Friday 3 August 2012

The Jury - It is the lamp that shows that freedom lives

Lord Steyn said in R v Conner (albeit in the criminal context):

Lord Devlin observed "that trial by jury is more than an instrument of justice and more than one wheel of the constitution: it is the lamp that shows that freedom lives": Trial by Jury, (1956), p 164. This was a reference to the candles that were lit in London in the windows of London houses following the acquittal of the seven Bishops in 1688: see Macaulay, The History of England from the Accession of James II, (1849) vol 2, at p 389.The jury is an integral and indispensable part of the criminal justice system. The system of trial by judge and jury is of constitutional significance. The jury is also, through its collective decision-making, an excellent fact finder. Not surprisingly, the public trust juries.

The Jury has been excelling as a fact-finder again.  This time in an inquest into the death of a male in police custody.  The Independent Police Complaints Commission  (IPCC) is alleged and reported by others to have botched its report and it is reported that the Coroner refused to leave unlawful killing or neglect to the inquest jury.

Nevertheless the jury have delivered a scathing narrative verdict which is available here

They found alongside other things:

Whilst Sean Rigg was in custody the Police failed to uphold his basic rights and omitted to deliver the appropriate care.

The restraint of Sean Rigg lasted approximately eight minutes whilst the hand cuffing took approximately thirty seconds.  Sean Rigg was in the prone position throughout the entire restraint.  The agreed view of the Jury is that Sean Rigg was struggling but not violently.  The length of restraint in the prone position was therefore unnecessary.  It is the majority view of the Jury that this more than minimally contributed to Sean’s death.  The majority view of the Jury is that at some point of the restraint unnecessary body weight was placed on Sean Rigg.

The IPCC said this:

The jury at the inquest of Sean Rigg has today (Wednesday, 1 August) returned a narrative verdict at Southwark Coroner’s Court.  The jury found that there were missed opportunities and a lack of appropriate care by both the police and the mental health services, and that the level and length of restraint used was unsuitable and unnecessary.
IPCC Commissioner Amerdeep Somal said:
“The death of Sean Rigg at Brixton Police Station on 21 August 2008 was a terrible tragedy for his family and many friends. It is clear from the many tributes to him that he lived a full and active life.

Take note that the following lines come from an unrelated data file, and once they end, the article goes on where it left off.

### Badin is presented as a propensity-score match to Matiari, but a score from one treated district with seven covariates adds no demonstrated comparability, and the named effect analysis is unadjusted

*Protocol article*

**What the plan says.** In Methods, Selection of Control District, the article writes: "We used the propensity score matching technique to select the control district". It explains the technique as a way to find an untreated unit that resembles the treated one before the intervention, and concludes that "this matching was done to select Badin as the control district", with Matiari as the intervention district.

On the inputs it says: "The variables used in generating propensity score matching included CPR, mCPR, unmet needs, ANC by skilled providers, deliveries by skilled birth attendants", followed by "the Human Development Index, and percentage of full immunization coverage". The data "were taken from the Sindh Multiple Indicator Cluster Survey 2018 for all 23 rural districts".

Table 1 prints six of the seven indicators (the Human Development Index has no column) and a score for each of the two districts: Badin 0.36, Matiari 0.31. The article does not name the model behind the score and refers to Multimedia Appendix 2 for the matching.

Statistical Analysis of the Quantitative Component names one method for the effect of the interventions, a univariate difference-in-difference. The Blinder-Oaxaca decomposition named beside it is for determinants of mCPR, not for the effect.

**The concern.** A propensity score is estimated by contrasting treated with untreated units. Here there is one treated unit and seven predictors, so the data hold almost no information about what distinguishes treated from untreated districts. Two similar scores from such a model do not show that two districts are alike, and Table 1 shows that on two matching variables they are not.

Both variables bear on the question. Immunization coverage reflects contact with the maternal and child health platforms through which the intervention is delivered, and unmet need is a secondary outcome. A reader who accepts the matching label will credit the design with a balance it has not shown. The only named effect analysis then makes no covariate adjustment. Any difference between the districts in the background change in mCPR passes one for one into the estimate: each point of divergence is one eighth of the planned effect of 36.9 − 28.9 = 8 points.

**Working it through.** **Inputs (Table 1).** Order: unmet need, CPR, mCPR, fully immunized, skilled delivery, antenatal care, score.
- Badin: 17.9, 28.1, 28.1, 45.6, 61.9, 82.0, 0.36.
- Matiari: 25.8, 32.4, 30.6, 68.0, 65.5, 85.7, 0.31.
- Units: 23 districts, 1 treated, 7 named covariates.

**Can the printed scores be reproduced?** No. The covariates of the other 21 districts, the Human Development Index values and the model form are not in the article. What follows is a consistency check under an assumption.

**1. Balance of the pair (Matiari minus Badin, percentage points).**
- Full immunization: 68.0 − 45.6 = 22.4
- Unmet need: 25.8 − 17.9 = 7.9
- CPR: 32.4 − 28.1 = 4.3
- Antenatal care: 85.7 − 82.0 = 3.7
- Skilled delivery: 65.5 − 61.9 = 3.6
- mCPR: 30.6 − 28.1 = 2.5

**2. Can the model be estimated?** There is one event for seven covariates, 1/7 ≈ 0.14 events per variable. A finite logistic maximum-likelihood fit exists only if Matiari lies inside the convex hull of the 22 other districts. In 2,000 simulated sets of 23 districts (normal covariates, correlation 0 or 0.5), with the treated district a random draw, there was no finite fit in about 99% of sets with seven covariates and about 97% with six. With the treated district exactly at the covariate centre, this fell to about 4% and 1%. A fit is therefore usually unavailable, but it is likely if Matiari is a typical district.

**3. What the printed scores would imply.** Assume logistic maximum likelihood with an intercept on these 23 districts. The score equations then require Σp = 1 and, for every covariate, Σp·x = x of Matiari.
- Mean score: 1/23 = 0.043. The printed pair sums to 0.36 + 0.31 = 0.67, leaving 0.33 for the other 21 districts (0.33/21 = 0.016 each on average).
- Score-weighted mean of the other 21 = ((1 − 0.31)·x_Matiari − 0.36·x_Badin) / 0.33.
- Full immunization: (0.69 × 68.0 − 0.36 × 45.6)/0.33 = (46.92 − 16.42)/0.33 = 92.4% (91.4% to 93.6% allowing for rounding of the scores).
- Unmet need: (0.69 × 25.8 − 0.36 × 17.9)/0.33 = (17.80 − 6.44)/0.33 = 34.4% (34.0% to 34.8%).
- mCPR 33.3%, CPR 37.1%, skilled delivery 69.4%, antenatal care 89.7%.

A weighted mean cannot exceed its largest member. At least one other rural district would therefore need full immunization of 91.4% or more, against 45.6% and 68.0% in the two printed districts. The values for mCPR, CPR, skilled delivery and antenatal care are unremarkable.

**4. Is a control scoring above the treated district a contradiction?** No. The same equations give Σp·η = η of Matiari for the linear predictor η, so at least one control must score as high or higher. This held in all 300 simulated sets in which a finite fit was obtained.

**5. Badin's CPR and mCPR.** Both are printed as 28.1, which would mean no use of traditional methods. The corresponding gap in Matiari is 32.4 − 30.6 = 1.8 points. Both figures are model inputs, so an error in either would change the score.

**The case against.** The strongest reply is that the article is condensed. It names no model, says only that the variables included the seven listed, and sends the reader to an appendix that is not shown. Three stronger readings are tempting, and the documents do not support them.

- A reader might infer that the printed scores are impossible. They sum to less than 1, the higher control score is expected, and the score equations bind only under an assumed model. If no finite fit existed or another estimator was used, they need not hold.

“Mr Rigg’s death is a symptom of a deeper problem: the link between mental illness and deaths in or following police custody. Sadly it remains the case that in 2011/2012, half of the deaths in police custody were of people with mental illness.  They represent a particularly vulnerable group, often, as in Mr Rigg’s case, failed by the people and systems that ought to protect them. As the IPCC has repeatedly stated, police stations are not, and cannot be, a ‘place of safety’ for people with mental health problems. 
“The IPCC is considering the jury’s narrative verdict and the further evidence which has emerged through the inquest process.
“I have no doubt there are lessons for the IPCC from the investigation into Mr Rigg’s tragic death. His family has demonstrated considerable determination and fortitude in seeking answers to the circumstances of his death and I acknowledge their sense of frustration with the IPCC investigation.
“We will ensure that the IPCC review of deaths which is due to begin in September takes into account the inquest findings and Mr Rigg’s family’s concerns to see what improvements we can make in our practices to ensure a greater level of public confidence in our work in this crucial area.” 

Lots more here and here and here.  I do not know whether the jury's verdict is a fair reflection of the evidence.  It is on any view brave, and that's what I like about jurys.

See my post on Tomlinson and whether Coroner's juries should get their powers to indict -


  1. And yet, "collective decision-making, an excellent fact finder" is being steadily eroded by the replacement of benches of magistrates by single judges.